May 16, 2013

How do you respond to a job interviewer that asks to see your social media activity?

Just to be clear, no one asked for a password. I have my Facebook and Google+ settings to ensure maximum privacy, so that anyone looking for me on either actually can have a hard time even finding me. The interviewer expressed concern that they weren't getting the "whole picture" because my privacy settings wouldn't let them see the "real" me. I told him that once we had been friends for 10 years like the people who have access now, I would add him, but until then private means private. We continued the interview, but I doubt very seriously I will be getting a call back.

How do you handle a request like this? I don't regret my response, in fact, I can think of a number of ways I could have responded that were less politic. Do you think that companies have a legitimate interest in your social media presence, even when you have taken steps to place limits on that presence?


It’s pretty common for Facebook posts to cause people not to get hired, so frankly I think everyone looking for a job should make everything private on social media before sending out the first resume. A recent study by on-device research shows that almost 10% of people in their survey were rejected from jobs because of their social media profiles. A little less in the US, a little more in China.


Your responce was appropriate. You might also have added that your social media activity cannot reveal the "real you" as after all it is the "virtual you".

I'd thank them for their interest, then I'd wish them a good day. Then I'd leave.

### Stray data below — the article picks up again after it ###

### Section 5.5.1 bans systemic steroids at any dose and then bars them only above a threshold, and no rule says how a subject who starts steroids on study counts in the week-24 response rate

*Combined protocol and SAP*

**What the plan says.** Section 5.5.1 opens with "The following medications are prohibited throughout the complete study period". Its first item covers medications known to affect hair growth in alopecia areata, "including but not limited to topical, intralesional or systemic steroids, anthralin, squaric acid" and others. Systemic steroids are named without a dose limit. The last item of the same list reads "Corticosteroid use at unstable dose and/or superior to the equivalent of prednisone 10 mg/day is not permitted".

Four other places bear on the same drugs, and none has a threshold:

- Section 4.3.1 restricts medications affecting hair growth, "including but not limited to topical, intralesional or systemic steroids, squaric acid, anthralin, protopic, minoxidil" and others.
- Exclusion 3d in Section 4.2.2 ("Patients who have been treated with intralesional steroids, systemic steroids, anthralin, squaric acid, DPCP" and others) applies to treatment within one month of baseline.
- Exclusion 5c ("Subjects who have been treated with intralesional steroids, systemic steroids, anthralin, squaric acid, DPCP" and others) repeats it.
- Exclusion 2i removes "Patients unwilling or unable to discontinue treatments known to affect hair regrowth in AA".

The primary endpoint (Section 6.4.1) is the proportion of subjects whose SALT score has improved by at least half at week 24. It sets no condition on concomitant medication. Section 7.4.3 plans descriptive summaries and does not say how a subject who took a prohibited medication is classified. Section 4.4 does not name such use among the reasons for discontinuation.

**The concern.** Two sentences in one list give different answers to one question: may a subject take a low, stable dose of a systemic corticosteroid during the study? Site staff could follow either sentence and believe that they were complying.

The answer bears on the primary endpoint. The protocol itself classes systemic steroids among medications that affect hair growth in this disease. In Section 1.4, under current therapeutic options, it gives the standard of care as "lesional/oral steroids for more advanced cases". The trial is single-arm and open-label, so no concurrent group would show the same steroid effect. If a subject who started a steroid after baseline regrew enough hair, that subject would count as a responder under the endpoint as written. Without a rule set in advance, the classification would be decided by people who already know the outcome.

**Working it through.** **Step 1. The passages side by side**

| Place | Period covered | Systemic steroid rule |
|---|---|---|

Who wants to work for a nosey company like that? Thanks, but I'll pass. It's their loss, and perhaps it will get them to reexamine their intrusive policy.
Companies can have a legitimate concern about a potential employee's social media presence. A civil rights organization, for instance, probably wouldn't want to hire someone that constantly posted racist material on Facebook. But when the social media presence is already hidden from the public, there is no legitimate basis for seeking access into someone's private life, and by extension the private lives of their friends. If you don't get a job offer over refusing their request, I think you should consider yourself fortunate to have avoided working for a company with so little respect for their employees.
What's next, your tax forms? A list of people you've slept with? Your voting record? I agree with you -- private means private. If an interviewer can't get an idea of whether you'd be a good fit through an interview and reference checks, someone else should be doing the interviewing. Companies don't own you.
Answer this